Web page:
A feast of festivals

Inspired by the success of Double 11 over the last 14 years of its existence, a host of shopping festivals – often lasting longer than a day – have sprung up. This means that consumers would have already experienced several occasions to spend by the time November rolls around. This year alone, there was one discount festival approximately every month. In encouraging news for retailers, however, consumers do not seem to be done with hunting for deals. While 88% of consumers said they also participated in other discount festivals throughout the year, 53% said that will have no impact on their Double 11 spending and 27% said they would in fact spend more as a result.

Livestreaming remains popular – with bargains beating out loyalty

Livestreaming continues to be popular, but consumers are more than willing to switch platform loyalties in their hunt for a good deal. Three in four consumers watch or participate in livestreaming, and they’re doing so because they’re looking to buy a specific item and/or understand how it performs. The most popular content on livestreams includes free or exclusive gifts, discounts, personalized offers, and the ability to pressure-test the look or quality of a product in a way that’s not possible with a traditional commercial.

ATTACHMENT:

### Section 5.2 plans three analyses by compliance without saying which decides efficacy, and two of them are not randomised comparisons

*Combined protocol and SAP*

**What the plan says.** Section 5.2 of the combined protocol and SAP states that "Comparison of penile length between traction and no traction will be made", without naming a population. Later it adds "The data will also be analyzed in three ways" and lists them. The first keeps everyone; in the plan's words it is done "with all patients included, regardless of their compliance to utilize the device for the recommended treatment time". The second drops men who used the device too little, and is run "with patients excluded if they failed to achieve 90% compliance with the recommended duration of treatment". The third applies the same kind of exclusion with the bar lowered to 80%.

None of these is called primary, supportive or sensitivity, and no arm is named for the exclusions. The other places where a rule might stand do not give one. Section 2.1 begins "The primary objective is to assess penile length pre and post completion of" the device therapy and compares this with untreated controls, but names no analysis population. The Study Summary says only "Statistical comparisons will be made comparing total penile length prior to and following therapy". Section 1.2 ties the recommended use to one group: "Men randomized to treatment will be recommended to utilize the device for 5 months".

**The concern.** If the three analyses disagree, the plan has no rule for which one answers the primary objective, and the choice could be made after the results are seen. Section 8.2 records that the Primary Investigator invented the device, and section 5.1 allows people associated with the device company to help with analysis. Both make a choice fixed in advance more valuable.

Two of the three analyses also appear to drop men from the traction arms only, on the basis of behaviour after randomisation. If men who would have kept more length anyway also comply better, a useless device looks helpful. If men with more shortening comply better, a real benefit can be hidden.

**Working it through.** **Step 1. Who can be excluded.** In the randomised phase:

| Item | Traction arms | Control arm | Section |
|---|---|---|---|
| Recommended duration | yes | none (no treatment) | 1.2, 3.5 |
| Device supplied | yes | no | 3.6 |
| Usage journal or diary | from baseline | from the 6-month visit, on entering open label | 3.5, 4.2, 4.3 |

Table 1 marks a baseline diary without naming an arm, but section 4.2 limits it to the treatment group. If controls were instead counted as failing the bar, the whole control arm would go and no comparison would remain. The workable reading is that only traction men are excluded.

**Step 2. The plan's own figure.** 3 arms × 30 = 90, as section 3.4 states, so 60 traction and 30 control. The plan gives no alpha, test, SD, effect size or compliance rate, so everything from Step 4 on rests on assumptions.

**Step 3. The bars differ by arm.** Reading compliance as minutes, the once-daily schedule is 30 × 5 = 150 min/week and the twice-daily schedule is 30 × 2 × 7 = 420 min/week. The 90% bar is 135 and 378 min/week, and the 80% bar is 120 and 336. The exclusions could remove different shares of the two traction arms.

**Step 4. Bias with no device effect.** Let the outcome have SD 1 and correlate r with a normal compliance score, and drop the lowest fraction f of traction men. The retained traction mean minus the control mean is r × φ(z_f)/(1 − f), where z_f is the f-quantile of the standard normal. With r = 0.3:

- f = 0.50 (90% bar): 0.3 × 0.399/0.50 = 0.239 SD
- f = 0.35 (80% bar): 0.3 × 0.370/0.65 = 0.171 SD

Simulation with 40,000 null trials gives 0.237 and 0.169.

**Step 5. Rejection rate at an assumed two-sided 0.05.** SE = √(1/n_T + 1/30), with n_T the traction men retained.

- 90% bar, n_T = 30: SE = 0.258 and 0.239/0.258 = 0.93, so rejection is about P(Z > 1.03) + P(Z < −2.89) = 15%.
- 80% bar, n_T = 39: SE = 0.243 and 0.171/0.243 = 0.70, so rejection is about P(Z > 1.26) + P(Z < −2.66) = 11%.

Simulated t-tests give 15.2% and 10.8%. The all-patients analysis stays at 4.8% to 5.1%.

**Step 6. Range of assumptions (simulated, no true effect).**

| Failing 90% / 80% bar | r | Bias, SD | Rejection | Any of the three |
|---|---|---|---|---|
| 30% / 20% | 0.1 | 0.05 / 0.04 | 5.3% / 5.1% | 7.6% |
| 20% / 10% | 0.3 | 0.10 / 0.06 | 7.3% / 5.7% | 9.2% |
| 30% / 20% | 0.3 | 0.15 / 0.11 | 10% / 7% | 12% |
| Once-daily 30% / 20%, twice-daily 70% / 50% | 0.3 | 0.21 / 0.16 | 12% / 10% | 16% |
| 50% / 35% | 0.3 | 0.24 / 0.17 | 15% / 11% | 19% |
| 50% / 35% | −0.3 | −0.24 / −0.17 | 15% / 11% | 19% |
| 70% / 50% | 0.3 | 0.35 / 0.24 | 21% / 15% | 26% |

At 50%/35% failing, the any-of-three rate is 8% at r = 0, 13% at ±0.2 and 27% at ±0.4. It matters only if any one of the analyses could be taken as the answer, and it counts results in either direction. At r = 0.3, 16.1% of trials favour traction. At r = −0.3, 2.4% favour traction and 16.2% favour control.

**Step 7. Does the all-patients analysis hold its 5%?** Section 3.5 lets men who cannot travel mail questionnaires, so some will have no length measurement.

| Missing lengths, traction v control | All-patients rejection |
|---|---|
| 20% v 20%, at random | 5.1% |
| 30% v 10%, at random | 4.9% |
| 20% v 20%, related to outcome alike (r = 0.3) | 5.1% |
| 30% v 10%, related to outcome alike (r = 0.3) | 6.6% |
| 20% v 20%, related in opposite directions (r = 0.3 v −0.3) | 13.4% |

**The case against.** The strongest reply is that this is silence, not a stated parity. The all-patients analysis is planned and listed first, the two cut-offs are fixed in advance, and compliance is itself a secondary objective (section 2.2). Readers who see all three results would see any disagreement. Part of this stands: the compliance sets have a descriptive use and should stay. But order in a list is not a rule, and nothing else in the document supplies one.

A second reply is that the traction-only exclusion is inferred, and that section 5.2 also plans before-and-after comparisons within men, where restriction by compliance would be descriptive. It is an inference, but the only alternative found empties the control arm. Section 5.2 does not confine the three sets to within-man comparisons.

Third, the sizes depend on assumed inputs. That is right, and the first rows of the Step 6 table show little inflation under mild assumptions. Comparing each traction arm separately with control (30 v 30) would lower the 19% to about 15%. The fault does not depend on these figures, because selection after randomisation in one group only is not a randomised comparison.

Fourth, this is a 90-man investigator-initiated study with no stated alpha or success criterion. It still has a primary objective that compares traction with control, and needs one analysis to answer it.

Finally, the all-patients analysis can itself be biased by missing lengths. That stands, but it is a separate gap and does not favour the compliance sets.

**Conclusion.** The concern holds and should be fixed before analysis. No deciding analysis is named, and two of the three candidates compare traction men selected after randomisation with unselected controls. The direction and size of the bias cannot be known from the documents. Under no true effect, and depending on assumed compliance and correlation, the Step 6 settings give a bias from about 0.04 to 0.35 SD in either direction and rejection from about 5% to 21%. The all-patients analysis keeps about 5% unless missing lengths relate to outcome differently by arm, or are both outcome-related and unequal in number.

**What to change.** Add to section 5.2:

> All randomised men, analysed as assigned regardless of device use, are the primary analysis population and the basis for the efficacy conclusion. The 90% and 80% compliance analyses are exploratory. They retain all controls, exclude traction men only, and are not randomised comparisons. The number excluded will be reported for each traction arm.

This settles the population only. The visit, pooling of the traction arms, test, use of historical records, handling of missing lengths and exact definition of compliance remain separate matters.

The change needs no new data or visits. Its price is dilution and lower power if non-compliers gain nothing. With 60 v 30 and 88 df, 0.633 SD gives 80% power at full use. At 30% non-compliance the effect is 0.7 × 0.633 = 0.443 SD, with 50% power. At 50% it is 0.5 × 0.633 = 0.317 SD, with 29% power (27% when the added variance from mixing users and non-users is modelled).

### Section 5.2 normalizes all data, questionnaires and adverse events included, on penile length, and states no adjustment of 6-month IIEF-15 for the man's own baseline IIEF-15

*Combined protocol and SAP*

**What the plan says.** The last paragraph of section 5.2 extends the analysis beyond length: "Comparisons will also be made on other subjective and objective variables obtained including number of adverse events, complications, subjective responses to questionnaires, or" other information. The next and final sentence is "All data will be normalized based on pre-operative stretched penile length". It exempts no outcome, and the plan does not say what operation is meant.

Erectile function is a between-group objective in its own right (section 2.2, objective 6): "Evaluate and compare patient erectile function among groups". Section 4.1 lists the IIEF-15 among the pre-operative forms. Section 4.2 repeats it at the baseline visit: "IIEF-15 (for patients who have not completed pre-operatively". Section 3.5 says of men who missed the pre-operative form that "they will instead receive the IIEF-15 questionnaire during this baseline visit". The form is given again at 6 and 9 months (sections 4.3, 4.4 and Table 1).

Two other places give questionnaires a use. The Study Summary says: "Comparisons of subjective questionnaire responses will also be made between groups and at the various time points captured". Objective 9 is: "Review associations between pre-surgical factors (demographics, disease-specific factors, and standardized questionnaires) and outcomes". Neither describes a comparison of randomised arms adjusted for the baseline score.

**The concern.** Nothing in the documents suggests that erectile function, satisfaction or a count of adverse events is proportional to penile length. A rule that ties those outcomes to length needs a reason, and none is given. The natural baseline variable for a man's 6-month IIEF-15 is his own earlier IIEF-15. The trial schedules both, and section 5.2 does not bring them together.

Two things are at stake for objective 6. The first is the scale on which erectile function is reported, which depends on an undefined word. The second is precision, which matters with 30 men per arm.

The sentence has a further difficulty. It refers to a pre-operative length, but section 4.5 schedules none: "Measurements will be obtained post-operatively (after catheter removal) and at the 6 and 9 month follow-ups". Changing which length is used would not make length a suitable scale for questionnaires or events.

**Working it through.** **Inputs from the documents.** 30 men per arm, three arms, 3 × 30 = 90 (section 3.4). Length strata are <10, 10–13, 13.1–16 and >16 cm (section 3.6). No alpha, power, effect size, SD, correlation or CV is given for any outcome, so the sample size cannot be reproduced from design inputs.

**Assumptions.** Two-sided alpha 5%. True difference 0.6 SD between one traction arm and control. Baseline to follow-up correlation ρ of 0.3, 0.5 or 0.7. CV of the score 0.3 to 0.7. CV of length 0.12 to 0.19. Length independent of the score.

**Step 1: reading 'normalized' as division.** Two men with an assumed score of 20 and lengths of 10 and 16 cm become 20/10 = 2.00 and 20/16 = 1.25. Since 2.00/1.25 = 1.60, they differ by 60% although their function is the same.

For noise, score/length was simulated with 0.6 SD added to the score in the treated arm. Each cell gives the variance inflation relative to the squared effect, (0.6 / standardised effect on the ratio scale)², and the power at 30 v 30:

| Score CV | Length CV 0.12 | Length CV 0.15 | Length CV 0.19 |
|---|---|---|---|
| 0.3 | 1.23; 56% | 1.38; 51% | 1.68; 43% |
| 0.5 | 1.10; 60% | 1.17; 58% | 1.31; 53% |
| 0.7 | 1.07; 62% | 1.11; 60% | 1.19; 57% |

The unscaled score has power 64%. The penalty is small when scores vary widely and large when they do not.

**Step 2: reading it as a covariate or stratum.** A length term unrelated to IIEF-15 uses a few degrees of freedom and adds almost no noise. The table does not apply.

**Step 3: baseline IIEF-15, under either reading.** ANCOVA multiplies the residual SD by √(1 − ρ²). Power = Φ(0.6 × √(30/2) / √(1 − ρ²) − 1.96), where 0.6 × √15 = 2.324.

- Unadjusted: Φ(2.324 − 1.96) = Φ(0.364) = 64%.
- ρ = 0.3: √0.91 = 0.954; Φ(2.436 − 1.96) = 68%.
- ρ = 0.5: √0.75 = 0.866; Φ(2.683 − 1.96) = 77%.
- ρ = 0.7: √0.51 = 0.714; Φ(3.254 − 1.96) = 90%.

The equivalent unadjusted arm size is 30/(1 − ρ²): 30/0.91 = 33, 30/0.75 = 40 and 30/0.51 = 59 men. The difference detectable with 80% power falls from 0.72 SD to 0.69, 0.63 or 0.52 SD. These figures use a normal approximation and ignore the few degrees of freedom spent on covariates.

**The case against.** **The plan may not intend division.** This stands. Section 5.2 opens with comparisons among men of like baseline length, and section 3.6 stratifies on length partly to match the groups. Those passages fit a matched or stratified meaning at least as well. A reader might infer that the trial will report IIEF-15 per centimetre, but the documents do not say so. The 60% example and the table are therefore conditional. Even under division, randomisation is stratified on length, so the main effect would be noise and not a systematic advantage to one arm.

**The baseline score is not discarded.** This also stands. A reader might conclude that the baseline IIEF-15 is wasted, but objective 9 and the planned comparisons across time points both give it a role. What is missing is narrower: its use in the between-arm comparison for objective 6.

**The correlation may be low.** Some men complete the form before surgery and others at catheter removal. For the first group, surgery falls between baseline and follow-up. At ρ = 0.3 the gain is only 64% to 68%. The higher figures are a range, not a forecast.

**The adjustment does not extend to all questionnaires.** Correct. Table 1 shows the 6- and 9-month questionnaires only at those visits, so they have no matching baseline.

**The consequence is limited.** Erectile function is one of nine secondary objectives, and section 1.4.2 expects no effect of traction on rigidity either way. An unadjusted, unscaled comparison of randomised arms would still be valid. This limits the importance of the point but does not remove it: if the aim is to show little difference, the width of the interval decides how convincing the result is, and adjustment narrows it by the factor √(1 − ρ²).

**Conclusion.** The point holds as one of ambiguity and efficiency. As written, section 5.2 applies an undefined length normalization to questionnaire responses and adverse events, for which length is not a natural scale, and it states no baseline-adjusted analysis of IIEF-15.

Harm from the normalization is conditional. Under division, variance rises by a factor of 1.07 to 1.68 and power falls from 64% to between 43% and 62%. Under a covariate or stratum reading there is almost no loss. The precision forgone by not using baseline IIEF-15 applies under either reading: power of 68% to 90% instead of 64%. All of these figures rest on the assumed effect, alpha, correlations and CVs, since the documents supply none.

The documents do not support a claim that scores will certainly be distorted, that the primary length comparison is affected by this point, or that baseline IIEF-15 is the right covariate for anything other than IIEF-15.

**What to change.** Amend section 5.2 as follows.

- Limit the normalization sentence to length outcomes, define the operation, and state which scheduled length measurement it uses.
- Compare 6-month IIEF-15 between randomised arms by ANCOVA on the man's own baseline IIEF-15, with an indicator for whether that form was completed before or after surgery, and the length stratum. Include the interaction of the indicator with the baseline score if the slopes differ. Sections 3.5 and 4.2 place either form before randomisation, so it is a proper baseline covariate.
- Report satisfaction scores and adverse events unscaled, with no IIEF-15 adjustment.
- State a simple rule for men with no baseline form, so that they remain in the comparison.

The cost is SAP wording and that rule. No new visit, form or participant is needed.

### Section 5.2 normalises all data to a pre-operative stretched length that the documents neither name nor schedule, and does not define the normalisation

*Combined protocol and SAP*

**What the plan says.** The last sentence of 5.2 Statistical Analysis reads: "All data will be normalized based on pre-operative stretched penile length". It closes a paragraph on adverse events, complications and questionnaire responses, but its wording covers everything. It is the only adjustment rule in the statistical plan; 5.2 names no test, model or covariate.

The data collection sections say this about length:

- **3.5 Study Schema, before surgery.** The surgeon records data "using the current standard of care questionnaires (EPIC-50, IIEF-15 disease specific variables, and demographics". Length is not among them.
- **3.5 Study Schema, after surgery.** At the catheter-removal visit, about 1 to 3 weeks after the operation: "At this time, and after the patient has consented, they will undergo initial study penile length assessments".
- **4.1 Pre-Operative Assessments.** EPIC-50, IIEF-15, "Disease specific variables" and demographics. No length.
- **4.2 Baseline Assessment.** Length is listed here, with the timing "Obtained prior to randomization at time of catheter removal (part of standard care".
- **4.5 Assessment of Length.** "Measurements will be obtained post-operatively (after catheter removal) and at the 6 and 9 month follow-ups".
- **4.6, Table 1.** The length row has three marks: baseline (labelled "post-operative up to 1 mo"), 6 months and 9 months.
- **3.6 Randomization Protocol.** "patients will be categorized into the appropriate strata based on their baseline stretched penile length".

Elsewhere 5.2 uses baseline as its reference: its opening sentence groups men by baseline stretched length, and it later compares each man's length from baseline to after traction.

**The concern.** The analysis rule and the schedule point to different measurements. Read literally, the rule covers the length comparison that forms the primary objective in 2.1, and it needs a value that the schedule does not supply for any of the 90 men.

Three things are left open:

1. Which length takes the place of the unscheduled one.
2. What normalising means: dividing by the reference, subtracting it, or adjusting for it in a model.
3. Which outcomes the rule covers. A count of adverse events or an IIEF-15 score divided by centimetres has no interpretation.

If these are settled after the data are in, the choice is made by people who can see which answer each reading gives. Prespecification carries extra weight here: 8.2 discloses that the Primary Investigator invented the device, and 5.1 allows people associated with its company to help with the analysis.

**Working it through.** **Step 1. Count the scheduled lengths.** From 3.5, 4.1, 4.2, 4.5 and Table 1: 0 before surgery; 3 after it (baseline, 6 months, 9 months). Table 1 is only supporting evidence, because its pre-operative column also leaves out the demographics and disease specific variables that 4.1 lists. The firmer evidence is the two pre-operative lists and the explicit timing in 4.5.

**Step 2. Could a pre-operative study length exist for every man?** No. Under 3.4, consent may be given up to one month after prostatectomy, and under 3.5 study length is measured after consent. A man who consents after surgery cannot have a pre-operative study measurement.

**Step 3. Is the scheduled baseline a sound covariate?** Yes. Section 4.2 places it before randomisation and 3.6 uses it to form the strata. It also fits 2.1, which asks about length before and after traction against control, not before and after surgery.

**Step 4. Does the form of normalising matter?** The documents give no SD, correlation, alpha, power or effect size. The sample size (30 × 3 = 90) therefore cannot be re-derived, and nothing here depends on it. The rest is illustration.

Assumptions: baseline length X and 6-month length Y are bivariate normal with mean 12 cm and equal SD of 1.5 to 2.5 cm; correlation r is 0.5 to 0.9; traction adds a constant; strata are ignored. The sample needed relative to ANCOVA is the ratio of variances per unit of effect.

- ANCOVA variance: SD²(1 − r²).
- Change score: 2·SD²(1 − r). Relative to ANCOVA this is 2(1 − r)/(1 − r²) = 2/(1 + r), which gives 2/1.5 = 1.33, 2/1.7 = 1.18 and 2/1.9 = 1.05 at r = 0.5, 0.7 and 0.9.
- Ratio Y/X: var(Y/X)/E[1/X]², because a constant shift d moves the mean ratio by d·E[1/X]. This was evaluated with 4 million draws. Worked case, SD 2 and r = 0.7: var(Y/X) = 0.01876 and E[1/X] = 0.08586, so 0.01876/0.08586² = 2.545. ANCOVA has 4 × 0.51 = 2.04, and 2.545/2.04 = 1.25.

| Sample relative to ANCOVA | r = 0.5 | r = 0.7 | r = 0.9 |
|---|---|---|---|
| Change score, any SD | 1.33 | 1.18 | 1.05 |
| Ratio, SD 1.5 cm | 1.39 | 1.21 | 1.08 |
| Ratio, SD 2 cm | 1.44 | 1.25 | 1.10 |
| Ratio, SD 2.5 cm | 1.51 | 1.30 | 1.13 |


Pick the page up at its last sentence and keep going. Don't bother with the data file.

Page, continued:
Unattractive discounts or prices and a bad shopping experience are the main reasons for consumers not shopping on a given platform. On the other hand, product or brand availability, ease of use, and better discounts than others are the biggest factors when choosing a shopping platform.

While Taobao remains the leading livestreaming platform, TikTok is catching up aggressively with a 50% percentage point increase year-over-year. TikTok penetration is evenly spread out across age groups and city tiers – however, it was the leading platform of choice for higher income consumers.

Among those who watch livestreaming, 44% said negative news surrounding the livestreaming industry and its key opinion leaders (KOLs) have made them less engaged with this form of shopping/entertainment.

Even with a more conscious and conservative consumer, there is an opportunity for retailers to make the most of these shopping extravaganzas. In fact, it is more important than ever to get tactics right. So, what can retailers do to make the most of Double 11 and other shopping festivals?